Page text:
Helmut Kohl knew that German unification was only possible as part of a larger European unification with a Germany that would embed itself in that structure. Consequently, Kohl became a strong supporter of all Central and Eastern European countries that wanted to join the EU and NATO. These countries did not forget his support. In turn, they became supporters of Germany within the European Union. It was Helmut Kohl’s farsighted strategy that increased Germany’s power and prestige on the continent for many years — perhaps until his successor, Angela Merkel, undermined this trust my moving unilaterally during the refugee crisis in 2015. Helmut Kohl, in one of his last public statements, reminded her at the time.
In 1989, Kohl was well aware of the concern of others in Europe that a united Germany would attempt to dominate the continent once again. No one was more straightforward than British Prime Minister Margret Thatcher who said: “We beat the Germans twice, and now they’re back.” And no one was more consequential than French President Francois Mitterand who demanded that Germany embed itself in a European currency union without creating a political union, including central decision-making first. Kohl thought that the euro was a premature delivery. He feared the German people’s opposition who saw their stable postwar currency as an object of national pride. But Kohl finally agreed to the French demand in order to achieve unification. The price of this decision to introduce an incomplete currency union is still felt today after years of an enduring eurozone crisis. Helmut Kohl did not live to see the fix that the next generation of French and German leaders will now have to propose.
Despite his historic significance as a Western statesman and unifier of his country, Helmut Kohl is not universally liked in Germany. Even some of the early obituaries repeat the mocking tone that accompanied his tenure in office. Cartoonists used to depict him as a pear because of his body shape. His critics always mocked his provincialism, his penchant for fat food, his dialect, his folksiness. To them he was not urban, not cosmopolitan, not polished enough. He was seen as too old fashioned and too conservative, an old school patriarch. But it was certainly not during his time in office that a far right populist party emerged on the scene. He must have done something right.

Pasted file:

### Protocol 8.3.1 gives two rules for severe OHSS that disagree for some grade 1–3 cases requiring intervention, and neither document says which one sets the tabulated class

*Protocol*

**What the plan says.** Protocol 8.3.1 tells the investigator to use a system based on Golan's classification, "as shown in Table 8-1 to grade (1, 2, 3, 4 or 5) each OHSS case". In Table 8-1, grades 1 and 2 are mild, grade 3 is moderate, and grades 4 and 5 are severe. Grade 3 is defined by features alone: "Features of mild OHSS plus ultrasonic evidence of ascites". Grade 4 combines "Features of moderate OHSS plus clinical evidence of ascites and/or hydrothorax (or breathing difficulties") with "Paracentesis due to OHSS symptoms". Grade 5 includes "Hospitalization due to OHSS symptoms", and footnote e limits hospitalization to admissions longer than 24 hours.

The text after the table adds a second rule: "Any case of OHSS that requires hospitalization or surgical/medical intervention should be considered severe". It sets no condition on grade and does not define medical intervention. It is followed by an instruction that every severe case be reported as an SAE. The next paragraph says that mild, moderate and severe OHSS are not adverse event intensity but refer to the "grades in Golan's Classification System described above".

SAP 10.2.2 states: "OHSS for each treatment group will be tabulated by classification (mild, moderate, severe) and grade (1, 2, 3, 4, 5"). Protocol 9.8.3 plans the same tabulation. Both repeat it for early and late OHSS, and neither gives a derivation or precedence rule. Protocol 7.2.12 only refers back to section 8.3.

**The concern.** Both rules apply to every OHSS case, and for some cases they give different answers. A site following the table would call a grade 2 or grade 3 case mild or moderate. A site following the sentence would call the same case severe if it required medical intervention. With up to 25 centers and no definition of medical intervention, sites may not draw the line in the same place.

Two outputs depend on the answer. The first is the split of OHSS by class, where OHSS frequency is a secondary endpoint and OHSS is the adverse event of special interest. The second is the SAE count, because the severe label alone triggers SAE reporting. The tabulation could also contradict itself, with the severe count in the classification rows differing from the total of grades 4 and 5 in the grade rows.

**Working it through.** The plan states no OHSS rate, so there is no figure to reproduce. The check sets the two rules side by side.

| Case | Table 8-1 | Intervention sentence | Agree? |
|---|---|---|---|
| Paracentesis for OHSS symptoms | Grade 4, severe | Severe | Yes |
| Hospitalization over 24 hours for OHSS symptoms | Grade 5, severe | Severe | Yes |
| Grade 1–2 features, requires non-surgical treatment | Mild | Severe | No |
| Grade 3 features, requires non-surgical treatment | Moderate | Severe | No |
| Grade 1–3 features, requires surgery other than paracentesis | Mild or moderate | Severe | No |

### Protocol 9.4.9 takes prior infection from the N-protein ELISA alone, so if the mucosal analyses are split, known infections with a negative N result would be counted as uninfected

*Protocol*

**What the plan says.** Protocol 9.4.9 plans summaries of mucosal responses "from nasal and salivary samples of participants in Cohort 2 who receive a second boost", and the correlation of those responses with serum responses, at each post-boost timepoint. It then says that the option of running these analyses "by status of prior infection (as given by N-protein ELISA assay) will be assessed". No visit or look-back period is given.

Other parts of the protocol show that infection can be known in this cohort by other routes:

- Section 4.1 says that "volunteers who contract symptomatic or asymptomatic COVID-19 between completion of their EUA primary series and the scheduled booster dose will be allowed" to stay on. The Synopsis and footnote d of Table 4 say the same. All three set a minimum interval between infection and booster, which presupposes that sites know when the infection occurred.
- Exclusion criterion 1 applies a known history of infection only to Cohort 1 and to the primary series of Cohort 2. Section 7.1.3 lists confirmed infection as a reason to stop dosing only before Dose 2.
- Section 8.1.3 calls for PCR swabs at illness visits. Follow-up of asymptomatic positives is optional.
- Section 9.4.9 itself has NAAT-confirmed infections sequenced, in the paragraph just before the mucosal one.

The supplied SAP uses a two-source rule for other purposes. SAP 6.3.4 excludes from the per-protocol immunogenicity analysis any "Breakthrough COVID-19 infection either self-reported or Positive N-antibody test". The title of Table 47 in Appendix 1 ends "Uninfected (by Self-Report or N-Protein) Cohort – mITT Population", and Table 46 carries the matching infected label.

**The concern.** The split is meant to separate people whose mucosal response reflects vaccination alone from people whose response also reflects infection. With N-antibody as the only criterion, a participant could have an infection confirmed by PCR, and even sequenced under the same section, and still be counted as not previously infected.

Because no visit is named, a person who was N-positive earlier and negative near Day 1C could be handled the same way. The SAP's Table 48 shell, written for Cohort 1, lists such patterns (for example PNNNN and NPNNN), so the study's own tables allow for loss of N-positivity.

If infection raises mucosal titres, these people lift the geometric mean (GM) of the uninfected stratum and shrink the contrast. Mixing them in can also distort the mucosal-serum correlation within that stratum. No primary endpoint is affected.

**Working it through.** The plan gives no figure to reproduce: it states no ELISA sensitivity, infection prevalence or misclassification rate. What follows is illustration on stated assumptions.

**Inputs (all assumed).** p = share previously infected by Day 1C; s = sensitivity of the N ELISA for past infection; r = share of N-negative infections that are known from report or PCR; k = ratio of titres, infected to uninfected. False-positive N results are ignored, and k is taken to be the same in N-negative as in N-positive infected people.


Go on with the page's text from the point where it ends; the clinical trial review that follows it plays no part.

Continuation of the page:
What will mar his memory, at least domestically, is the scandal that broke shortly after he left office in 1998. The question was whether he had sold decisions of the chancellery in return for campaign donations. He refused to name his donors because he had promised them to do so while the law demanded transparency. Helmut Kohl took that secret with him. On the day he died he was still in violation of the law.
Internationally, Helmut Kohl will be remembered as a towering figure of postwar Europe. His wartime memories as a child educated his European policies. With Kohl, the last of the “never again” generation leaves the scene. There are certainly ways to carry on in his spirit. There must be.
The views expressed in GMF publications and commentary are the views of the author alone.